Inspired by God, Claude Acquaviva decided not to resign himself to these measures. He pointed out the disadvantages, insisted, and clearly demonstrated to the Supreme Pontiff the impossibility of reconciling the mind of the founder with a constitution so different from the one he had created. In this way, he obtained some concessions, but Sixtus V was adamant in wanting to change the Order’s name.
“I consent to letting them use the name Jesuits,” the Pope often said privately. “But I will never agree to letting the Order use the name of the Society of Jesus! Society of Jesus,” he would repeat. “Who are these priests who cannot be spoken of without uncovering one’s head?”4
The General of the Order “prayed and awaited help from above, always fighting, but with such meekness in his firmness and such respect in his language that the Pope could not consider himself offended by his humble resistance.”5 However, he had vowed obedience to the Supreme Pontiff, and had to submit to papal decisions: he himself was to draw up a document requesting to change the Society’s name, for the Pontiff did not want to be credited with having taken this initiative, but only with having permitted it. Acquaviva presented himself to Sixtus V with the completed document. The latter, satisfied, took and read it, and locked it up in his office. It was August 18, 1590.
After this meeting, Father General recommended that several of his novices begin a novena praying for divine protection. And their prayers were soon heard in an entirely unexpected way: On the last day of the novena, the Pope, who had long been suffering from a mortal illness, exhausted by toil and age, breathed his last without having yet promulgated the decree that was to abolish the title of the Order. And on December 5 of the same year, Gregory XIV promulgated a bull confirming the work of St. Ignatius with its beloved name of Society of Jesus.
It was, no doubt, the zealous protection of the founder who, from eternity, continued to lead his squadron.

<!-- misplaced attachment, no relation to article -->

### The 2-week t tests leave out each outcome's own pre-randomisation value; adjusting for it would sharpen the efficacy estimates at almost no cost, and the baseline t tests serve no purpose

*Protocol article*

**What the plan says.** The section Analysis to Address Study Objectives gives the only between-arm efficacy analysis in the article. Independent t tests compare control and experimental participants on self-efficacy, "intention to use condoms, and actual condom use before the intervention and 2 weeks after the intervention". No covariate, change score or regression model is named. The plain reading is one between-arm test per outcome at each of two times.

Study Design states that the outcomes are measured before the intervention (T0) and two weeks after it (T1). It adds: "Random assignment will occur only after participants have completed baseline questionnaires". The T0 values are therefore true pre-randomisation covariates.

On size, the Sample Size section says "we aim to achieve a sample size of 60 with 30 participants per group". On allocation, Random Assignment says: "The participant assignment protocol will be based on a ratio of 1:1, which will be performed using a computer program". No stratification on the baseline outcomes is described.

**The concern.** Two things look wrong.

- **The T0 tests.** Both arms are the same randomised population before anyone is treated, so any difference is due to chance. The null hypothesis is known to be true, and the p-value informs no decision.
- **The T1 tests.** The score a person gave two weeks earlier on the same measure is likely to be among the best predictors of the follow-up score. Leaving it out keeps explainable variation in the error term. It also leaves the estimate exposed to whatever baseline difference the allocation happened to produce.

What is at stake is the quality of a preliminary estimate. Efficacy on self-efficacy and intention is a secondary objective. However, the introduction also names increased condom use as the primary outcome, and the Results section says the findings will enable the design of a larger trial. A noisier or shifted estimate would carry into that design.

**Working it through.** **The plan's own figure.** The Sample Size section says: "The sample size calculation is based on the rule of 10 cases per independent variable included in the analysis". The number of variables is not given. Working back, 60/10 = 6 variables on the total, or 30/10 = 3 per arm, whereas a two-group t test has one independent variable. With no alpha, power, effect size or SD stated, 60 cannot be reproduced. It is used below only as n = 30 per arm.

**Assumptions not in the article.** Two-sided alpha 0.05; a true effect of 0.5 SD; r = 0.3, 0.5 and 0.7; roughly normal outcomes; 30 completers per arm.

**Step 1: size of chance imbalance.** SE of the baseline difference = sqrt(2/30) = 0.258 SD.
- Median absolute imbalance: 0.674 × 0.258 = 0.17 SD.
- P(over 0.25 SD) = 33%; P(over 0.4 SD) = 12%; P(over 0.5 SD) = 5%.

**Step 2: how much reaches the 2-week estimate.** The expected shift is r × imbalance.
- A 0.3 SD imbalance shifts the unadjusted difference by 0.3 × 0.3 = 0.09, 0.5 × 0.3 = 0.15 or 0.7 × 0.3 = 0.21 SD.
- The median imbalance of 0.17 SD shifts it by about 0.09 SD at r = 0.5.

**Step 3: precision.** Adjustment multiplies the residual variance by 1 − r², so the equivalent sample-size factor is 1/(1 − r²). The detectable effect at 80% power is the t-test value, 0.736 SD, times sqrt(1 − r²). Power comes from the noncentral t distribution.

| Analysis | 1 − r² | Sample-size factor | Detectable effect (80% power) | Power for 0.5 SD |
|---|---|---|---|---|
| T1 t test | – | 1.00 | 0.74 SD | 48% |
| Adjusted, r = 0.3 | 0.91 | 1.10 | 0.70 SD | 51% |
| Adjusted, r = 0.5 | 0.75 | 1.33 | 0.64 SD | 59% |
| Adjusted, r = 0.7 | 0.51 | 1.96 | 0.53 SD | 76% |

The sad suppression of the Order
After this victory, the Order of St. Ignatius spent about two centuries under its glorious and revered name working for the salvation of souls, the evangelization of the world and the defence of the Church, until it became completely unbearable to the infernal regions. The latter, in collusion with the greed of certain princes and rulers, decided to put an end to its existence. And indeed they did.
On July 21, 1773, the bells of the Church of the Gesù rang at an unusual hour, attracting attention in the Vatican:
“Why do the bells toll at the Gesù?” asked the Supreme Pontiff.
“It is to announce the novena in honour of St. Ignatius, Your Holiness.”
“You are mistaken,” the Pope replied, with deep sadness, “it is not for the Saints that the Gesù tolls. It is for the dead!”
On that day Cardinal Marefoschi presented to Clement XIV the document Dominus ac Redemptor, which abolished the Society of Jesus throughout the world. It was not a bull, which would have bound the subsequent successors of St. Peter, but a brief, an easily revocable document, which the Pontiff had agreed to sign only because of excessive pressure from the enemies of the Society. Nevertheless, the consequences were grave.
“The Pope signed the brief and, says Cardinal Pacca in his Memoirs, after signing it, he pushed the paper to one side, the quill to the other and went mad! That signature had cost the unfortunate Pontiff his reason! From that day on, he only had the benefit of his mental faculties for fleeting moments.” 6
There was no evidence to incriminate them…
Less than a month after this episode, in the early evening of August 16, a priest, accompanied by soldiers and police officers from the Papal States, had the doors of the Gesù opened. He showed the Superior General, Fr. Lorenzo Ricci, the order for the suppression of the Society. After reading the document, the agents began to seal the archives, the priests’ papers, the accounting books, the lawyer’s office, the sacristy…